After multiple student objections, the Association of Student Representatives is presenting a resolution recommending the removal of the bollards behind the Bell Athletic Center.
Sean Solis, vice president of ASR and author of the resolution, is also chair of the Traffic and Parking Committee and has introduced this resolution to his fellow committee members and presented many reasons he believes it is in the student interest to remove the bollards.
“It’s also a public safety issue because if TUPD needs to respond to something on the Thomas/Prassel side of campus, then the bollards could cut into their response time,” Solis said. “It also cuts off sophomore college from the rest of the campus community.”
Aside from the bollards’ possible interference with public safety and the campus community, students have complained about the potential inconvenience of the bollards’ placement.
“They are just really annoying. It makes it a lot more difficult to get around on campus. It might also be confusing for visitors. You have to go off campus to get back on campus, which is dumb,” said Andrew DuBois, sophomore Thomas resident. “It’s just that I don’t see them serving a purpose. Half of the time, two or three of them are missing anyways, so you can drive through; I just don’t think you’re supposed to.”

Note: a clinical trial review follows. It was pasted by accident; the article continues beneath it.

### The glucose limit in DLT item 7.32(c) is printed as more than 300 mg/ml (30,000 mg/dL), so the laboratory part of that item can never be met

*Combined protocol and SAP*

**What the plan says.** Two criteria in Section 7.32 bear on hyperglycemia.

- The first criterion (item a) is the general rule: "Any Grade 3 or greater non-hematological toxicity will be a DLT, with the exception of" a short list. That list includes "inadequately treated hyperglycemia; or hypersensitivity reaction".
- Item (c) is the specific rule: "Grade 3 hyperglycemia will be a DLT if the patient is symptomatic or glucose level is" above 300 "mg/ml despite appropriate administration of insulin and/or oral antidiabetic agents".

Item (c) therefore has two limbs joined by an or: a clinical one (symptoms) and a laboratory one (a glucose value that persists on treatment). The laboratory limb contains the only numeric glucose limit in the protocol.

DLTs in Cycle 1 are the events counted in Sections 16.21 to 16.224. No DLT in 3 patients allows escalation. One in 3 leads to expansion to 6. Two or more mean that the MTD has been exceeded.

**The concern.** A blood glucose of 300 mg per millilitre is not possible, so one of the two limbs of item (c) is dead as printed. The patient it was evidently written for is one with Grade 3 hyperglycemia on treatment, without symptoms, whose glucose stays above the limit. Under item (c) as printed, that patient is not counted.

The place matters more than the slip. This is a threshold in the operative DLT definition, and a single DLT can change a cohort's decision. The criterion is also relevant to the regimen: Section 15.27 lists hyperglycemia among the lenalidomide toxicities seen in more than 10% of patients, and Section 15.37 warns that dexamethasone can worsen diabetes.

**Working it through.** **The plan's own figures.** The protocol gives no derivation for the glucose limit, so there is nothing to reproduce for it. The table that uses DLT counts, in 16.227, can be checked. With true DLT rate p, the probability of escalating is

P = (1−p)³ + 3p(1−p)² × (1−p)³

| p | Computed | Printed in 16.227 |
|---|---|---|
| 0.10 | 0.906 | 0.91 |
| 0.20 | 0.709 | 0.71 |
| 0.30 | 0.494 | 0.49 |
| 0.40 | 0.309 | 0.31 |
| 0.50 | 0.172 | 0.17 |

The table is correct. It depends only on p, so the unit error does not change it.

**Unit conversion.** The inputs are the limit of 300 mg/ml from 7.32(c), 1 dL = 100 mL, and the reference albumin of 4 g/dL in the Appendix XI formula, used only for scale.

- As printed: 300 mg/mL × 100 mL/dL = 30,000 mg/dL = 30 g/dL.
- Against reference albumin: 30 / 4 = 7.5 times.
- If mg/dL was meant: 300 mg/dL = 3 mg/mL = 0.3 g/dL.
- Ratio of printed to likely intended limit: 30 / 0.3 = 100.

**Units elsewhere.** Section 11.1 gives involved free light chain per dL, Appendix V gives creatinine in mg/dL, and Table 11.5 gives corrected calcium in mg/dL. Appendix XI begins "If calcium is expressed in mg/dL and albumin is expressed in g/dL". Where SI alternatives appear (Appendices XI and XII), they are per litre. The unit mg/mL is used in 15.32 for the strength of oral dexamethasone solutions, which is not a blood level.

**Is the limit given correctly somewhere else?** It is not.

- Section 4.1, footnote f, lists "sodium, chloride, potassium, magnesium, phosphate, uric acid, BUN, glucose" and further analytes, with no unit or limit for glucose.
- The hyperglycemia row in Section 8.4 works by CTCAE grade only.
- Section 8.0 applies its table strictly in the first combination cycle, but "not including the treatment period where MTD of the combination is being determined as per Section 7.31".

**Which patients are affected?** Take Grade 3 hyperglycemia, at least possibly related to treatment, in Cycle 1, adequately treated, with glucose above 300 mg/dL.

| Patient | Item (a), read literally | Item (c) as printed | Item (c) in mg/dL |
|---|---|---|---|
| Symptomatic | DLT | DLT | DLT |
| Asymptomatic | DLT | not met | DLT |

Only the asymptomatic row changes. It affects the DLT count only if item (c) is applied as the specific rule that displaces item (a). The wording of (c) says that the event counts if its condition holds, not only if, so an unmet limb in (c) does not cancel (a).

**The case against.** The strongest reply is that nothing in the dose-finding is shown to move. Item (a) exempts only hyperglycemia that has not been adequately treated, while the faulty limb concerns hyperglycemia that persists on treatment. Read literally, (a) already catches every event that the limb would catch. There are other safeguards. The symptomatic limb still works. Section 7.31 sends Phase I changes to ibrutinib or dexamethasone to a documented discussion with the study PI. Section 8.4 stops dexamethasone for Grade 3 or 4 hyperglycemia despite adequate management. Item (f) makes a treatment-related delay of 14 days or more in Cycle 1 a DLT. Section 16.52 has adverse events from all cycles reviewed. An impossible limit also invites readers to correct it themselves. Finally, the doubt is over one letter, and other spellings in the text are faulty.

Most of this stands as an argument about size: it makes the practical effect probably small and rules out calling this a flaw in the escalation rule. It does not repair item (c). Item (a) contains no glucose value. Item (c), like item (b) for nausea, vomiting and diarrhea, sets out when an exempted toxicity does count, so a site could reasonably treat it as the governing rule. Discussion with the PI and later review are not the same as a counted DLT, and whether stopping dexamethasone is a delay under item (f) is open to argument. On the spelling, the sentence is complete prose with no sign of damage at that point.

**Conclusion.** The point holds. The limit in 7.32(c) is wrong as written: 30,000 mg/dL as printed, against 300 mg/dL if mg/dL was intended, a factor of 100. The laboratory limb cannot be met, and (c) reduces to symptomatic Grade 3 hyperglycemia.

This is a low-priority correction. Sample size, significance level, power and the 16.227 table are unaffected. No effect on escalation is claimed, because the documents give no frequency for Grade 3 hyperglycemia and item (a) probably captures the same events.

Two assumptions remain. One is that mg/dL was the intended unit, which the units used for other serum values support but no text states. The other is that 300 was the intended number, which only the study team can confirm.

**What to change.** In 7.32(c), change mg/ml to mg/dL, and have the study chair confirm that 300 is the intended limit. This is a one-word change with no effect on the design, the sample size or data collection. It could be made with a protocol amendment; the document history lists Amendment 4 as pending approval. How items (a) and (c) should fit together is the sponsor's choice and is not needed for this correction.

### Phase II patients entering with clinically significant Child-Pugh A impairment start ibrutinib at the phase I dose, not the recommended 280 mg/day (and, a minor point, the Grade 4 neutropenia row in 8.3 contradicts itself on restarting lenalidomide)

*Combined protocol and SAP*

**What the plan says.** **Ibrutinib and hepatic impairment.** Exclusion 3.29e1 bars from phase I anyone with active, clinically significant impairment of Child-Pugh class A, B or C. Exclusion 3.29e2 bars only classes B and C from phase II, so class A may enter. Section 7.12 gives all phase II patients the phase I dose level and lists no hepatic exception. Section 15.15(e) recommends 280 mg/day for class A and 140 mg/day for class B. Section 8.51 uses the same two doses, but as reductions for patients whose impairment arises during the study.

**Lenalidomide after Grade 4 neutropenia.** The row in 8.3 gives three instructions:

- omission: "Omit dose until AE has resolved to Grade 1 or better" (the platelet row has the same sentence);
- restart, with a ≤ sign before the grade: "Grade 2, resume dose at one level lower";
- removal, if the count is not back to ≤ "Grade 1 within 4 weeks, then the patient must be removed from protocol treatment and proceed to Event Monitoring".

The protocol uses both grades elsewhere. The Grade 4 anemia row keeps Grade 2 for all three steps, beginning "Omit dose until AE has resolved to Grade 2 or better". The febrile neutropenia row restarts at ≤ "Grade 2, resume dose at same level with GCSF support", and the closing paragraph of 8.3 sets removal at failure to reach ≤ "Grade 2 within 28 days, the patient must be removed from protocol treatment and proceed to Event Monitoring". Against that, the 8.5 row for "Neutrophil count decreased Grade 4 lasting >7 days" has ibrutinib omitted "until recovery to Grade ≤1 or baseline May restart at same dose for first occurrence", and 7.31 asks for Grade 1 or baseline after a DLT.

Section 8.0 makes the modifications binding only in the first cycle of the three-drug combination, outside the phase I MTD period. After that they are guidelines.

Although some students may be irritated by the bollards’ presence, John Greene, director of Facilities Services, sees them as a helpful way to maintain a low-traffic atmosphere on campus.
“It’s our goal to promote Trinity as a pedestrian-friendly campus, and we thought this was an appropriate measure toward that,” Greene said. “It not only makes the street safer for pedestrians between the football field and the Bell Center, but it has also dramatically reduced the incoming traffic on the street north and west of the football field. It does also prevent people cutting through campus to get from place to place.”
The bollards are removable in the case of emergencies in order to permit emergency vehicles. However, the physical structure keeping them in place is permanent. If ASR successfully submits the resolution and it is adopted by the Facilities Services’ staff, the bollards could be removed, but the in-ground structure would remain.
“It’s been a while since ASR has issued its opinion in this way. It’s the first time in two years that ASR has issued a resolution,” Solis said. “This is something that we hope to do more, and I think it’s supposed to be very reflective of what the student thinks, and this is a good way for us to try to live up to our mission statement and constitution of being representative of the student body.”
Faith Ozer is the Editor-In-Chief of the Trinitonian. She is a senior Anthropology major and global health minor from San Antonio, Texas. She has been with the newspaper for 3 years. She was formerly a News Reporter, News Editor and Special Projects Editor.